Retiring in Mexico
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Why retire in Mexico? One obvious answer: it's cheaper. While prices vary from one place to the next, it is still possible to
live modestly on $700 a month in some areas without having to move into someone's garage. For those on a more extravagant budget, you might
be able to buy your dream home on the beach for $500k instead of $2 million.
Electronics tend to cost the same or more as in the US, but the cost of housing and eating out is usually much cheaper. Utilities are cheaper and property taxes are very low. Quality clothing is hard to find; most people (Mexicans and foreigners) who have the opportunity splurge on clothing while on trips abroad. Your grocery bill will be modest if you stick to basic supplies, but the range and quality of products is much less than in Canada, the United States, and Europe.
Another advantage of retiring in Mexico is the low cost of labor. It is easy to find help, whether you are looking for
a maid, a gardener, a caretaker or someone to help with your home repairs.
I might add that like everywhere else, home repairs are not
likely to be without some problems and cost overruns, but the handicrafts, tiles and artwork in Mexico are so attractive that remodeling and
decorating a home is a real pleasure.
Living in Mexico brings me back to a simpler lifestyle --- more like when I was young.
People are not afraid of each other and will always help you. It's ok to talk to children and they often come up and practice
their English or
ask questions. In fact your neighbor's children could become a big part of your life and you might end up with a few adopted Mexican grandchildren.
Need to change the date of your airline ticket with a Mexican airlines? Many of them allow changes for a minimal fee. Need to make a phone call?
Chances are someone will answer the phone. Plus, you really don't need a car to get around. And, no one will ever refuse to let you use their bathroom. Things like that just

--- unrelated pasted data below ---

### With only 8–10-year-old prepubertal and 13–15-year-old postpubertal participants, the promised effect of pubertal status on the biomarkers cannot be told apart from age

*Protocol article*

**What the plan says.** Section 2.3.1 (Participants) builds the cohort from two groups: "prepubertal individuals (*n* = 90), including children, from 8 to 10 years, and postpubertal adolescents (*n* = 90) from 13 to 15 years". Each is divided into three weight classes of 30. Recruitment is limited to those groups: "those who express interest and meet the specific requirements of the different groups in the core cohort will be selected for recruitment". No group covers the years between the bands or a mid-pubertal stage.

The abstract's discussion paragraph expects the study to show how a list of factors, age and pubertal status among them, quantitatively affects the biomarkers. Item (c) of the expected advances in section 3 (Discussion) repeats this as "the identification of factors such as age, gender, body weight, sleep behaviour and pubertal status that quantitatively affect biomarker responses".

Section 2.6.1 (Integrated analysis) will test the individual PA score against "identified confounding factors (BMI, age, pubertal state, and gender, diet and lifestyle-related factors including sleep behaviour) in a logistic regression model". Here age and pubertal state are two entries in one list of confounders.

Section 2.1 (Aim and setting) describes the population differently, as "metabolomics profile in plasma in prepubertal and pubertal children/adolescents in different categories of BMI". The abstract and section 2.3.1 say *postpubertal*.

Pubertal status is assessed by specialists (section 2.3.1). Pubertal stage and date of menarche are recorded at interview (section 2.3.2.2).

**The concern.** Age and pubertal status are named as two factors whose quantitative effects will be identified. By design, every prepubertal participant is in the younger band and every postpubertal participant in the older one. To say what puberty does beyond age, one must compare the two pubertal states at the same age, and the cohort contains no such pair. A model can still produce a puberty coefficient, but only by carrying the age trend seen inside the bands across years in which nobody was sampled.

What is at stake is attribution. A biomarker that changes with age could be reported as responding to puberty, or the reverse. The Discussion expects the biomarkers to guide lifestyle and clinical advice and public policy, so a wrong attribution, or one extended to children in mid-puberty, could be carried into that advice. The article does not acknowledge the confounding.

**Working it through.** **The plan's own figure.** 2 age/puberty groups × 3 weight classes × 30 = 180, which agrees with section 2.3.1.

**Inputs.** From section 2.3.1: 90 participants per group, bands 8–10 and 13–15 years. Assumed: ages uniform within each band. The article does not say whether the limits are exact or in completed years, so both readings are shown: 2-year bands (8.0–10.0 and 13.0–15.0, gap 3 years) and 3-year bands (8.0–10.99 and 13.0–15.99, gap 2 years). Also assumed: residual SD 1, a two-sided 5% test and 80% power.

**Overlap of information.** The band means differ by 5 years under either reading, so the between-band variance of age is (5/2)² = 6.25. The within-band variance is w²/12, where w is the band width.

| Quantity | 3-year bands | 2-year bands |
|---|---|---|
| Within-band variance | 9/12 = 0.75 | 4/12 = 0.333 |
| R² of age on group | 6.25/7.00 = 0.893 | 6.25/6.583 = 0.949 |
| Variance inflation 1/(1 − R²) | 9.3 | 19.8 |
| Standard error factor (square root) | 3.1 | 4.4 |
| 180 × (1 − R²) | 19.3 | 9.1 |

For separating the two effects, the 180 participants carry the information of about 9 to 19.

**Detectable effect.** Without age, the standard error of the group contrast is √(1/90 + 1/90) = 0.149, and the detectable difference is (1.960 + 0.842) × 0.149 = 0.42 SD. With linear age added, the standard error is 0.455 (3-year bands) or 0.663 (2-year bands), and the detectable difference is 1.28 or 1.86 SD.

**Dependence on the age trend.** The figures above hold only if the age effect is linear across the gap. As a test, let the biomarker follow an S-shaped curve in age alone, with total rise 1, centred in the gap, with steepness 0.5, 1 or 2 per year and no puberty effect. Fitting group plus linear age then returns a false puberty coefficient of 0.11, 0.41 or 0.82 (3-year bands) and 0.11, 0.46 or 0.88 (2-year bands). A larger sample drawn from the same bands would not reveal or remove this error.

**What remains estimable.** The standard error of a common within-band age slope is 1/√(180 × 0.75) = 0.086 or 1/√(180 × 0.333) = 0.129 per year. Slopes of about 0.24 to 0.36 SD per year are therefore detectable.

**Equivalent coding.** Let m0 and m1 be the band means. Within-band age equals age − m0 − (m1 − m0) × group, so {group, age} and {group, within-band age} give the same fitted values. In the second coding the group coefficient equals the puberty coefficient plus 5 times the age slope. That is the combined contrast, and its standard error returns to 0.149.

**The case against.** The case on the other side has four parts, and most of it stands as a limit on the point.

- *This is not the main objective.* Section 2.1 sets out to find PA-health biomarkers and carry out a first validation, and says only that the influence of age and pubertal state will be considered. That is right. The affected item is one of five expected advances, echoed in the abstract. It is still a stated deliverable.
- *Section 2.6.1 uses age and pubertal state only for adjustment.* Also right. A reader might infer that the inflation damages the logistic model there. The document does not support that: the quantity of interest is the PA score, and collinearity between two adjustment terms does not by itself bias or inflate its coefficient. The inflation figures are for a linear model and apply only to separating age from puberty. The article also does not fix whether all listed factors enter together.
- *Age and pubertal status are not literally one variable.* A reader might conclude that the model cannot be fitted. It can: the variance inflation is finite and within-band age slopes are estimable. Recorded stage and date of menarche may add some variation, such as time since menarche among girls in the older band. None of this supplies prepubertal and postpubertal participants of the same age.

don't happen in Mexico.
There don't seem to be so many rules in Mexico. You can take your dog almost anywhere, even into many restaurants.
My Mexican friend told me, "Oh, we have rules. We just ignore them". My friend went to take a test for his Mexican driver's license. When he got there
at the appointed time there were many people waiting to take their tests, but no officials. An hour later the official arrived and declared "You all passed!" and issued the new
If you are living in Mexico with an FM3 (residency visa), you
can sign up for IMSS medical insurance for about $250 a year. At least one private insurance plan allows for treatment in the United States for a range of the most serious medical problems, including cancer and heart disease. Prescription drugs are cheaper, and many drugs do not require a prescription.
For minor ailments you can ask the advice of a pharmacist.
Some Americans do prefer to get their medical treatment in the states.
There are about 250 nursing homes in Mexico ranging from independent living to Alzheimer's care facilities.
The cost is about 1/10th of the cost in the US, and many retirees enjoy the good climate and
casual atmosphere. The Lake Chapala area is popular due to its mild climate and proximity to excellent medical
care in Guadalajara.
Alicia's Convalescent Complex in Ajijic is quite nice.
The costs range from $1000 to $1200 depending on the level of care. The units have less than 10 people each. There are
no planned activities but for those able to get around there are many activities at the Lake Chapala Society.
See this article in USA today for more info.
So, where should I retire? There are many things to consider. Do you need to be close to the border or a major airport for frequent visits
with the grandchildren? Do you like large cities, or living in the country? Do you need to be close to the best medical care? Steamy jungles or dry deserts?
What are you hobbies? Do you like water sports
or do you prefer art museums? Take our test and let the Guru help you
decide the best spot to retire. You just check off the answers on our questionnaire.
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Where to retire in Mexico
Here is a list of rankings for some of the places we cover in Mexico.
Acapulco, Ajijic, Alamos, Aticama, Bacalar, Barra de Navidad, Batopilas, Bucerias, Campeche, Cancun, Chacala, Chapala, Chetumal, Cholula, Colima, Copper Canyon, Cozumel, Creel, Cuernavaca, Dolores Hidalgo, East Cape, El Rosario, Ensenada, Guadalajara, Guanajuato, Guayabitos, Huatulco, Isla Mujeres, Ixtapa, Izamal, La Manzanilla, La Paz, Loreto, Los Cabos, Mahahual, Mazatlan, Merida, Mexico City, Mineral de Pozos, Morelia, Mulege, Nuevo Vallarta, Oaxaca, Patzcuaro, Playa Del Carmen, Progreso, Puebla, Puerto Escondido, Puerto Morelos, Puerto Vallarta, Punta Banda, Real de Catorce, San Blas, San Carlos, San Cristobal de las Casas, San Miguel de Allende, San Pancho, Sayulita, Teacapan, Tijuana, Todos Santos, Tulum, Valladolid, Veracruz, Xalapa, Xilitla, Zacatecas, Zihuatanejo,
Mexico real estate, rentals, hotels, restaurants, weather, map, and travel guides.
Ask the Guru what is the best place to retire in Mexico.